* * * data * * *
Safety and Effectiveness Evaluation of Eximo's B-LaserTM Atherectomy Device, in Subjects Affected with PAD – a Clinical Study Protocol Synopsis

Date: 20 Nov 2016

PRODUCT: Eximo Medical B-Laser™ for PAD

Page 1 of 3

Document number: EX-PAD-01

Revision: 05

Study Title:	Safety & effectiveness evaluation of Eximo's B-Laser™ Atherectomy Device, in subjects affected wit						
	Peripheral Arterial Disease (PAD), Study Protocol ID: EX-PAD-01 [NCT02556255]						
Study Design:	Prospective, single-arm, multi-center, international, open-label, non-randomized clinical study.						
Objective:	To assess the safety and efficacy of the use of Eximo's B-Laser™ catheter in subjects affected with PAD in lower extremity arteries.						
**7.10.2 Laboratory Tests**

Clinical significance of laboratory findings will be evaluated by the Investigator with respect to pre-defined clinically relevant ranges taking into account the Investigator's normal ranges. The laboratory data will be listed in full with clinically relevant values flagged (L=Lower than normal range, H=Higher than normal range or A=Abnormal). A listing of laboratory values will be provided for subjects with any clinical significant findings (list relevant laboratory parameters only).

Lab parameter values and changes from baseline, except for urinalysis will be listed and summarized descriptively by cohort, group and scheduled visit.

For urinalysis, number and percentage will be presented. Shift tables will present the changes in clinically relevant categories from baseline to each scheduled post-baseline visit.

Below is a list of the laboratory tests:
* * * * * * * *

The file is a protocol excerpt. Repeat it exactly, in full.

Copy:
Safety and Effectiveness Evaluation of Eximo's B-LaserTM Atherectomy Device, in Subjects Affected with PAD – a Clinical Study Protocol Synopsis

Date: 20 Nov 2016

PRODUCT: Eximo Medical B-Laser™ for PAD

Page 1 of 3

Document number: EX-PAD-01

Revision: 05

Study Title:	Safety & effectiveness evaluation of Eximo's B-Laser™ Atherectomy Device, in subjects affected wit						
	Peripheral Arterial Disease (PAD), Study Protocol ID: EX-PAD-01 [NCT02556255]						
Study Design:	Prospective, single-arm, multi-center, international, open-label, non-randomized clinical study.						
Objective:	To assess the safety and efficacy of the use of Eximo's B-Laser™ catheter in subjects affected with PAD in lower extremity arteries.						
**7.10.2 Laboratory Tests**

Clinical significance of laboratory findings will be evaluated by the Investigator with respect to pre-defined clinically relevant ranges taking into account the Investigator's normal ranges. The laboratory data will be listed in full with clinically relevant values flagged (L=Lower than normal range, H=Higher than normal range or A=Abnormal). A listing of laboratory values will be provided for subjects with any clinical significant findings (list relevant laboratory parameters only).

Lab parameter values and changes from baseline, except for urinalysis will be listed and summarized descriptively by cohort, group and scheduled visit.

For urinalysis, number and percentage will be presented. Shift tables will present the changes in clinically relevant categories from baseline to each scheduled post-baseline visit.

Below is a list of the laboratory tests: